January Issue 2002
Mint Museum of Craft + Design in Charlotte, NC, Features Work by Ramona Solberg
"I'm not the least bit interested in precious jewelry. I don't want my jewelry to go into deposit boxes. I want it worn to Safeway and to ball games." - Ramona Solberg
The fifty year career of Seattle jewelry artist Ramona Solberg, and her influence over succeeding generations of jewelry artists in the Pacific Northwest and across the country, is featured in Findings: The Jewelry of Ramona Solberg at Charlotte, NC's Mint Museum of Craft + Design, through Mar. 31, 2002.
In contrast to the conventional use of precious material in making fine jewelry, Solberg delights in the use of humble objects. She is a historic innovator, having long ago incorporated pieces of cultural materials and curios collected from her prolific world travels before the terms "found objects" and "cultural appropriation" entered popular art dialogue.
"I have been influenced by the ethnic jewelry I have collected from around the world," she stated. "The well-worn, warm, primitive quality is something I enjoy. The richness of old amber and dull silver, the color of red coral, the tinkle of bells or coins that hit against each other have shown up in my jewelry."
Solberg's necklaces and pendants consist of unexpected juxtapositions - glass beads from Africa, shells, milagros from Mexico, dominoes, miniature and antique tools, game pieces, worn ivory buttons. Her passion for junk stores, antique shops, street fairs and bazaars supplies her with an endless array of ideas to explore. "I have a terrible time passing up any sort of game pieces, old compasses or miniature tools - pieces with a past or an intrinsic symbolism," she admits.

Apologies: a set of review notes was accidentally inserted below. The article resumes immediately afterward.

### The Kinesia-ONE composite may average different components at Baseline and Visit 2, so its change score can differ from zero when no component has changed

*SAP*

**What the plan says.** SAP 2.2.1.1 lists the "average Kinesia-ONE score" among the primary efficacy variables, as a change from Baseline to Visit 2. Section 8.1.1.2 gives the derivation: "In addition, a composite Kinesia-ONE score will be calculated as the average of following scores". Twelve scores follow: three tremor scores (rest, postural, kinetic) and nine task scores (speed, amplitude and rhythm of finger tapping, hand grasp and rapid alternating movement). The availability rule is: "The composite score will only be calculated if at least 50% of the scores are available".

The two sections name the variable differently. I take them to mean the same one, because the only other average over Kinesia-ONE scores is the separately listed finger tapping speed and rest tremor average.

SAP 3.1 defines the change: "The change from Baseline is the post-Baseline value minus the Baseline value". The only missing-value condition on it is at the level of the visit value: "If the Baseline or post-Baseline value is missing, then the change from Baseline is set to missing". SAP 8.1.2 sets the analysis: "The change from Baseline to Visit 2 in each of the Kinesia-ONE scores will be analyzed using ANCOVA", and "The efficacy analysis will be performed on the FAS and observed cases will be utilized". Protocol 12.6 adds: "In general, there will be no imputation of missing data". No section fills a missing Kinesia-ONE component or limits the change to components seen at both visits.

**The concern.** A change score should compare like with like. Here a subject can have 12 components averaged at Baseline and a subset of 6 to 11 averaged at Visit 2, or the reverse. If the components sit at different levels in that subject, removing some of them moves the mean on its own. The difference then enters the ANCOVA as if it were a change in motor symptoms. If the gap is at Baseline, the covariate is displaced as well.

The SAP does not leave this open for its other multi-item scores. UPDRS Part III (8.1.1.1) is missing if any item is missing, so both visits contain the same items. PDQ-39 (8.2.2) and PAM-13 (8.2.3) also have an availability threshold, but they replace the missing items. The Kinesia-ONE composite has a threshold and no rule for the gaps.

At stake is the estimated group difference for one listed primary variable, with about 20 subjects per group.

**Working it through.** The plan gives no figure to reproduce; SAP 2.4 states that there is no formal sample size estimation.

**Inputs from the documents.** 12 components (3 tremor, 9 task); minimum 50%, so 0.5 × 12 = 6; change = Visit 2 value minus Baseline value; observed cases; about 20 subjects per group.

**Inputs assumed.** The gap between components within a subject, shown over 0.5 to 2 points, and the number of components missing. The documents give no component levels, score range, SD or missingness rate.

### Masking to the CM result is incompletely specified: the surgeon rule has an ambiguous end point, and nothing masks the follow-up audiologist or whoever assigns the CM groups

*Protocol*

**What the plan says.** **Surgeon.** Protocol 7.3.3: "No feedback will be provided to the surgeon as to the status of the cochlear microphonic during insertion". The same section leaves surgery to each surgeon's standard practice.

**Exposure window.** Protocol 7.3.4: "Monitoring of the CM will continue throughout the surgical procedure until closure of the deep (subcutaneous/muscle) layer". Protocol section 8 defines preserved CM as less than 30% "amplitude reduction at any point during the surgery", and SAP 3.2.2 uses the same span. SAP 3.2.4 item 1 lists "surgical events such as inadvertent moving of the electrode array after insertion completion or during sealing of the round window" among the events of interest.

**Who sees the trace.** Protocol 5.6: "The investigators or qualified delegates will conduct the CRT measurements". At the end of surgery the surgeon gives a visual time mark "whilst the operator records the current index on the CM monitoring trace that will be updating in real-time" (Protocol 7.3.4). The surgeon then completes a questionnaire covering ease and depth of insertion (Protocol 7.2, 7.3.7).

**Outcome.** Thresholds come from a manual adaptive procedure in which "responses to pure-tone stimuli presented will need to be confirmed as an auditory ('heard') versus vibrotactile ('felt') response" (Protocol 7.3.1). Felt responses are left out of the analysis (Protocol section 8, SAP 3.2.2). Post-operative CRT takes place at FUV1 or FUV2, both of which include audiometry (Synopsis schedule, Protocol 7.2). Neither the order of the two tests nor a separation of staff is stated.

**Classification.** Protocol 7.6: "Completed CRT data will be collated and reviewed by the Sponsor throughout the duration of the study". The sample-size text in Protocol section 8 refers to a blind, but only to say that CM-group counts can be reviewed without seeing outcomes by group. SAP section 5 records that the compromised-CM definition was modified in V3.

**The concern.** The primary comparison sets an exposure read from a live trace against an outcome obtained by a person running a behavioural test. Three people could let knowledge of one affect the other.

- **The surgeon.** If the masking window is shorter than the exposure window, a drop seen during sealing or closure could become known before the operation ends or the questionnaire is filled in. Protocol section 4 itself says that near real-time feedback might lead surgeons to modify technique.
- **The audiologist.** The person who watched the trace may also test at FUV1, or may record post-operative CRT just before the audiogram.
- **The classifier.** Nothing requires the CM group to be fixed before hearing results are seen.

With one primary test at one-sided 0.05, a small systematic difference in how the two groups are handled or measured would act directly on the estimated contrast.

The mastery of Solberg's work lies in her genius for arranging forms, textures, combinations of objects and materials for its associative value. An accomplished silversmith, she often uses cast forged and fabricated metals to frame her curios in subdivided rectangle pendants which are hung from cords, thongs, beads or silver neckpieces. Her innovative combinations lift the individual elements out of their primary origins into new forms and meanings, more out of free association than deep deliberation.
Solberg necklaces can be described as contemporary talismans, carrying contemporary myths. Shamon's Necklace, made in 1968, refers to the magical medicine man of the Northwest tribes. The piece suspends bits of Alaskan ivory, stylized silver fish, a small totemic figure, a pointing hand and an old coin bearing the image of an Indian. Ampersand, a neckpiece incorporating cast and fabricated silver and bronze, ivory and an antique ruler, suggests succeeding generations of craftsmen - the maker of the ruler, its original user and the jeweler.
Solberg views jewelry as an object of personal adornment, a living art with its own spirit, a form of presentation and self-definition. "Jewelry," she once explained, "should communicate warmth and kinship. It succeeds best when it connects with people."
The 80 year-old Solberg confesses that her necklaces are initially, secretly, made for her, which accounts for their consistently personal iconography. The directness, simplicity, humor and vitality are qualities integral to Solberg's own personality.
The exhibition Findings: The Jewelry of Ramona Solberg will feature 60 of her jewelry pieces over a 50 year span, as well as 13 works by former pupils Laurie Hall, Ron Ho, Ruth Pennington, Kiff Slemmons, Don Thomkins and Nancy Worden. The exhibition is organized by the Bank of America Gallery, Seattle. Following its exhibition in Charlotte, the exhibit will travel to the Museum of Craft and Folk Art in San Franciso, Apr. 16 - June 16, 2002 and the Ornamental Metal Museum of Memphis, July 15 - Sept. 9, 2002.
Solberg will talk about her techniques and inspirations in a gallery walkthrough at the Mint Museum of Craft + Design on Jan. 19 at 11am. For reservations, call Mary Beth Ausman, education director, at 704/337-2050.
Vicki Halper, former curator at the Seattle
Art Museum, is the author of the accompanying 72 page, illustrated
book, published by the University of Washington Press and available
at the Mint Museum Shops for $19.95
For more information check our NC Institutional Gallery listings, call the museum at 704/337-2000 or on the web at (http://www.mintmuseum.org).
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